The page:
External Affairs Minister G.L. Peiris appears to have taken the pursuit of the country’s foreign policy fast forward to new millennia. He perceives that perhaps sooner than later Sri Lanka will emerge as a producer of offensive weapons. That is after Sri Lankan troops have victoriously ended a two and half decade separatist war and the [...]


Pieris’ galkatas in outer space


External Affairs Minister G.L. Peiris appears to have taken the pursuit of the country’s foreign policy fast forward to new millennia. He perceives that perhaps sooner than later Sri Lanka will emerge as a producer of offensive weapons. That is after Sri Lankan troops have victoriously ended a two and half decade separatist war and the Government has embarked on a course of reconciliation in this century.

On the sidelines of the UN General Assembly sessions last week, Peiris held talks with Russian Foreign Minister Sergei Lavrov.  Mr. Lavrov, who served a stint at the Russian Embassy in Colombo also speaks Sinhala.

The result of the talks, according to a media statement from Peiris, is an agreement that would make many a developed country stand up and take note. Lavrov and Peiris, in the latter’s own words “signed a joint statement on ‘No First Deployment of Weapons in Outer Space’….”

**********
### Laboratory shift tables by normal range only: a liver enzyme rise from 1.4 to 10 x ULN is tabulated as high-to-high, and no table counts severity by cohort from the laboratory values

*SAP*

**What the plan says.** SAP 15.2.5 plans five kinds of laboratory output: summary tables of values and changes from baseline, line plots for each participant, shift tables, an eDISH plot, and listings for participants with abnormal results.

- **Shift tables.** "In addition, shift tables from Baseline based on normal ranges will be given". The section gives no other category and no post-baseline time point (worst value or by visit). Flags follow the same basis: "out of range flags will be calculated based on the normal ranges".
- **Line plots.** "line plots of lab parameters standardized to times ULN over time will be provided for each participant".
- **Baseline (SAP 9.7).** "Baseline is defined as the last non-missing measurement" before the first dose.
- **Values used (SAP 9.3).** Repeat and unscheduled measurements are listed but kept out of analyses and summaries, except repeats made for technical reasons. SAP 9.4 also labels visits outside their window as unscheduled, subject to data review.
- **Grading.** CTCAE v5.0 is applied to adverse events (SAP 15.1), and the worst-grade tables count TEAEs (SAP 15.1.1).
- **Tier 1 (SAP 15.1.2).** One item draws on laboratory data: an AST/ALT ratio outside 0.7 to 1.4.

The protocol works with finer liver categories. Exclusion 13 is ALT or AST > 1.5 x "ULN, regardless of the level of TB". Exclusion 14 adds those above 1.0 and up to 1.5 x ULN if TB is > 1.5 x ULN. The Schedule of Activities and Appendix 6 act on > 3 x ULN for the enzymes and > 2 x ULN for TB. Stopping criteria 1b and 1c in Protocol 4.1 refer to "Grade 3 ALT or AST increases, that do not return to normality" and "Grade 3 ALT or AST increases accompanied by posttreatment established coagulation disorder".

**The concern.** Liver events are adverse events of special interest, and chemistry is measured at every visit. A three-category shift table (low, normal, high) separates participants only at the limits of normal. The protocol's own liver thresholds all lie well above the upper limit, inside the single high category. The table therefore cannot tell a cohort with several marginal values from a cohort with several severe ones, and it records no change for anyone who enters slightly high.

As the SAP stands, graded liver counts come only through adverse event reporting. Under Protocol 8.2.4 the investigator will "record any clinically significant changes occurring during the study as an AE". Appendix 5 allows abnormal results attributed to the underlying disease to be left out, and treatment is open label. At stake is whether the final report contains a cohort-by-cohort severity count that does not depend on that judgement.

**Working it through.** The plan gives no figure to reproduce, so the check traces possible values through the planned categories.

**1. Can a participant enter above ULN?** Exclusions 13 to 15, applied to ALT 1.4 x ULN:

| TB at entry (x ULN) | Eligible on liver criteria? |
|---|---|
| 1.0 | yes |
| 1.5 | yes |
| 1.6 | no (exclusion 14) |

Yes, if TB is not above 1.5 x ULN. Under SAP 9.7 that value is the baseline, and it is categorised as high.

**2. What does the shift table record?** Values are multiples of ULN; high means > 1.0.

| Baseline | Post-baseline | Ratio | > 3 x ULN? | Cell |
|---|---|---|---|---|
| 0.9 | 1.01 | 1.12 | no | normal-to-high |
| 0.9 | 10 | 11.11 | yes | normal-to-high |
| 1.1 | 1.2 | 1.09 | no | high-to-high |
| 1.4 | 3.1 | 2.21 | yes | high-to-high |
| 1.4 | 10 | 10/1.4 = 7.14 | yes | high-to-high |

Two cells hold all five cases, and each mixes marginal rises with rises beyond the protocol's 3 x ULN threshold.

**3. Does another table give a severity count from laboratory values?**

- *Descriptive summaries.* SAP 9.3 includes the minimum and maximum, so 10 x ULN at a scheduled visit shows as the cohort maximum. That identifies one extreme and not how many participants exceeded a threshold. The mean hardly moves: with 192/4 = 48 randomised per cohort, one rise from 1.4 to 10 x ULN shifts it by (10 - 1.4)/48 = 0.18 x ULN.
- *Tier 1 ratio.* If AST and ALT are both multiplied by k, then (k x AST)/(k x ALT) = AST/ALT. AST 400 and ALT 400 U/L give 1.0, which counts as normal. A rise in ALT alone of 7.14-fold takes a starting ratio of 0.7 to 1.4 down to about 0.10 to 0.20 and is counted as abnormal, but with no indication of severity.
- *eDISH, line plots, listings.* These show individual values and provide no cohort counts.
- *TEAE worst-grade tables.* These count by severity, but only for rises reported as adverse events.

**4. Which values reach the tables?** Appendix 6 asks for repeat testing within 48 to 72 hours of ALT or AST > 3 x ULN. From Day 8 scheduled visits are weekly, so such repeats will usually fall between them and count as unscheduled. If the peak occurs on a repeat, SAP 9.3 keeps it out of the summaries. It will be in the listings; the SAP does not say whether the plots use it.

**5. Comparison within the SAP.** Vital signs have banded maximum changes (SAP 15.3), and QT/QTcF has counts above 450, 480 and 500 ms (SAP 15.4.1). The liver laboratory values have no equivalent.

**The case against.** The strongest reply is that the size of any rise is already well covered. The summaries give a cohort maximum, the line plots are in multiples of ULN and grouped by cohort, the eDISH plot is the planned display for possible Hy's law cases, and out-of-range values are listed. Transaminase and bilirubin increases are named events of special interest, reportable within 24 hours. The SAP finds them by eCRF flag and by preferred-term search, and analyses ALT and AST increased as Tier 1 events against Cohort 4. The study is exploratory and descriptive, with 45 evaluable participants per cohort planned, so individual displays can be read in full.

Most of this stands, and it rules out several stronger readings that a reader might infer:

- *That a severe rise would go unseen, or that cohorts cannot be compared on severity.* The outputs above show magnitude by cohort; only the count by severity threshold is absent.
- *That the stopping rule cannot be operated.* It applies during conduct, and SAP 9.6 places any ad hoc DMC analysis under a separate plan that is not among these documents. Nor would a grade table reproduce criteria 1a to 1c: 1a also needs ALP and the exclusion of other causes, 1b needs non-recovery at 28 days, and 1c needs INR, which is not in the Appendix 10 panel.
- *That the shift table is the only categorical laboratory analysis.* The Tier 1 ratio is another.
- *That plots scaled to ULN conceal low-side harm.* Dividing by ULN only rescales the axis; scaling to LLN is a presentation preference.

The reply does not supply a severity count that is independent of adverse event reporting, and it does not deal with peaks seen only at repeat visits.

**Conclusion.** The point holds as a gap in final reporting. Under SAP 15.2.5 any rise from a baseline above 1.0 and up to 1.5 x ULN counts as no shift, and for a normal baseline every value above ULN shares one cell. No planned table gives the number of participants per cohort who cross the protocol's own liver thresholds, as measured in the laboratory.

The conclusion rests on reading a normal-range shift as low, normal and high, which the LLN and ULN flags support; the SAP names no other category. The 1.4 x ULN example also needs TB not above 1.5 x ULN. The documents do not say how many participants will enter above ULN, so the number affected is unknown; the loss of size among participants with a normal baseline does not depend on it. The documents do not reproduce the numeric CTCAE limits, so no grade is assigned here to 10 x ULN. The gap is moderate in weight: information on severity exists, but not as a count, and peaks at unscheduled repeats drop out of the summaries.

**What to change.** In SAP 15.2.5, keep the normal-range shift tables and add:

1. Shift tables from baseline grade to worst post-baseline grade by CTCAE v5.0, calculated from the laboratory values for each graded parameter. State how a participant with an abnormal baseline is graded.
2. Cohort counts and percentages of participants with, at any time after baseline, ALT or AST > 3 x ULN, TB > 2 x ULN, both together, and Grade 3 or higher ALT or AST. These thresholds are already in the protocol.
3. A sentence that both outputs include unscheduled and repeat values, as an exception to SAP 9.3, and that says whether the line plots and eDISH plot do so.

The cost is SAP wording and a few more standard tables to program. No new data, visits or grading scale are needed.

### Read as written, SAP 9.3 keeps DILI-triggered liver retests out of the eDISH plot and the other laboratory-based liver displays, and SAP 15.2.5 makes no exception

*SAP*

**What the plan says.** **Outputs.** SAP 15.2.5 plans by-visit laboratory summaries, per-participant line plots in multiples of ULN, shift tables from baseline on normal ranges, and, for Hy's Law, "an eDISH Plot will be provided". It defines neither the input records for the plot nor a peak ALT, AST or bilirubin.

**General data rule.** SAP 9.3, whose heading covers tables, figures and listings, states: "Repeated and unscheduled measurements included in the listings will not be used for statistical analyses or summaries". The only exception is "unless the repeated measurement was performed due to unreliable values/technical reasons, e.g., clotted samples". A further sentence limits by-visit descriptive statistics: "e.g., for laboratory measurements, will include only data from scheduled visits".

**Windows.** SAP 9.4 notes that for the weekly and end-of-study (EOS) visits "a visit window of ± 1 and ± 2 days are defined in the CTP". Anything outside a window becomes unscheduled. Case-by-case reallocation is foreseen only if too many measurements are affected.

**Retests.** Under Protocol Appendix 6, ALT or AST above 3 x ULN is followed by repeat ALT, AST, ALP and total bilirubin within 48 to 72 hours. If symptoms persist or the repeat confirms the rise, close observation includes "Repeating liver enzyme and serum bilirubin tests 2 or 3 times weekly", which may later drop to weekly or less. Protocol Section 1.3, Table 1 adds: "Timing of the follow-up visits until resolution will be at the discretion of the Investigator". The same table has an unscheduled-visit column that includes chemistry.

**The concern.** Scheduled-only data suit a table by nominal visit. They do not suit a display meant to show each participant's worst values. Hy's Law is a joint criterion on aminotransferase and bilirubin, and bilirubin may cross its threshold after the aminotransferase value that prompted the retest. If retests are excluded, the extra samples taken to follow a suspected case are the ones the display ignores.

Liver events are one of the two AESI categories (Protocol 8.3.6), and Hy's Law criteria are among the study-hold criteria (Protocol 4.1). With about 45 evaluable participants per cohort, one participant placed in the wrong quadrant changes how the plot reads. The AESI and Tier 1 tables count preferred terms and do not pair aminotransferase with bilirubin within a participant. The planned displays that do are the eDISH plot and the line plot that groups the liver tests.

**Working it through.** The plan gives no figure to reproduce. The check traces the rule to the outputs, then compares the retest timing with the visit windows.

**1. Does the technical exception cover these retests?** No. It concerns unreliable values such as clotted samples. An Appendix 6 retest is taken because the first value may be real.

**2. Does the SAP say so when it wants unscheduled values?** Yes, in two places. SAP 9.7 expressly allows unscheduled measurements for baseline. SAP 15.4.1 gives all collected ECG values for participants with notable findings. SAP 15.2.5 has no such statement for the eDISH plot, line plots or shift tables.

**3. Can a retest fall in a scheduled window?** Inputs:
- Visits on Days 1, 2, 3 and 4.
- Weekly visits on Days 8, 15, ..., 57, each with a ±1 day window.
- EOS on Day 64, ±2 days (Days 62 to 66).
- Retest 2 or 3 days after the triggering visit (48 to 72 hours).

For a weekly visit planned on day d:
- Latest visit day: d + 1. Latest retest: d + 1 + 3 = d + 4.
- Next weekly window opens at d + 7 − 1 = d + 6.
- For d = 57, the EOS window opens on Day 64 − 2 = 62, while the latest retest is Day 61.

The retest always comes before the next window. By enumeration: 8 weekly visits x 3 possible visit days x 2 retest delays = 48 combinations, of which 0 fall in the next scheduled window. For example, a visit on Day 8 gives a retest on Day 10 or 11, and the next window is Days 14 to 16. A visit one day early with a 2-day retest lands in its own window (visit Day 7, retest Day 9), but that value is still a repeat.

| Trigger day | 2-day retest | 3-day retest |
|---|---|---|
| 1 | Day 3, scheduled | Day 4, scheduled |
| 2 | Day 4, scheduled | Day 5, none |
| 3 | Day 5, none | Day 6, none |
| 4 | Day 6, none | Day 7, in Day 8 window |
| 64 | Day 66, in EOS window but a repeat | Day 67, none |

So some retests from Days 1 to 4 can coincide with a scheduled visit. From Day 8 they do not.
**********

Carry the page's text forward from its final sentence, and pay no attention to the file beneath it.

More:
The joint statement, according to Peiris, “while noting the significance of Outer Space activities for social, economic, scientific and technological development of states, as well as its role in maintaining national and global security, declares that all possible efforts will be made to prevent Outer Space from becoming an arena for military confrontation.” He adds: “The Statement further expresses the belief that Outer Space should be used in compliance with international law for the benefit of all nations, regardless of the level of their economic, scientific or technological development.”

In an External Affairs Ministry where little or nothing in the conduct of Sri Lanka’s foreign policy occurs, there was laughter all round. A witty diplomat remarked, “Even the offensive weapons we have secured to fight terrorism came from manufacturers in other countries. If Prof. Peiris is talking about the locally made galkatas for use in outer space, he is perhaps right. However, there are several burning issues that require more of his attention than the outer space.” 

The diplomat added, “Then again, how do you take the galkatas to outer space. You cannot travel in business or first class in any airline.” The Minister returns to Sri Lanka from space after two weeks just in time to meet his Indian counterpart who is arriving tomorrow. From New York where Peiris attended the UN General Assembly sessions with the President, he went to Cyprus mainly to ensure that it takes part in the Commonwealth Summit to be held in Colombo next month.

Wimal’s plain quip about Mattala

It was a special flight for some Government MPs to travel to Kataragama to pay their last respects to Venerable Aluthwewe Soratha Thera, Chief Incumbent of the Kirivehera temple.

From Ratmalana to the Mattala Rajapaksa International Airport (MRIA), they were flown and later driven in a luxury coach to Kataragama. After landing in Mattala, some MPs noted that Minister Mahinda Amaraweera seemed uneasy for some reason.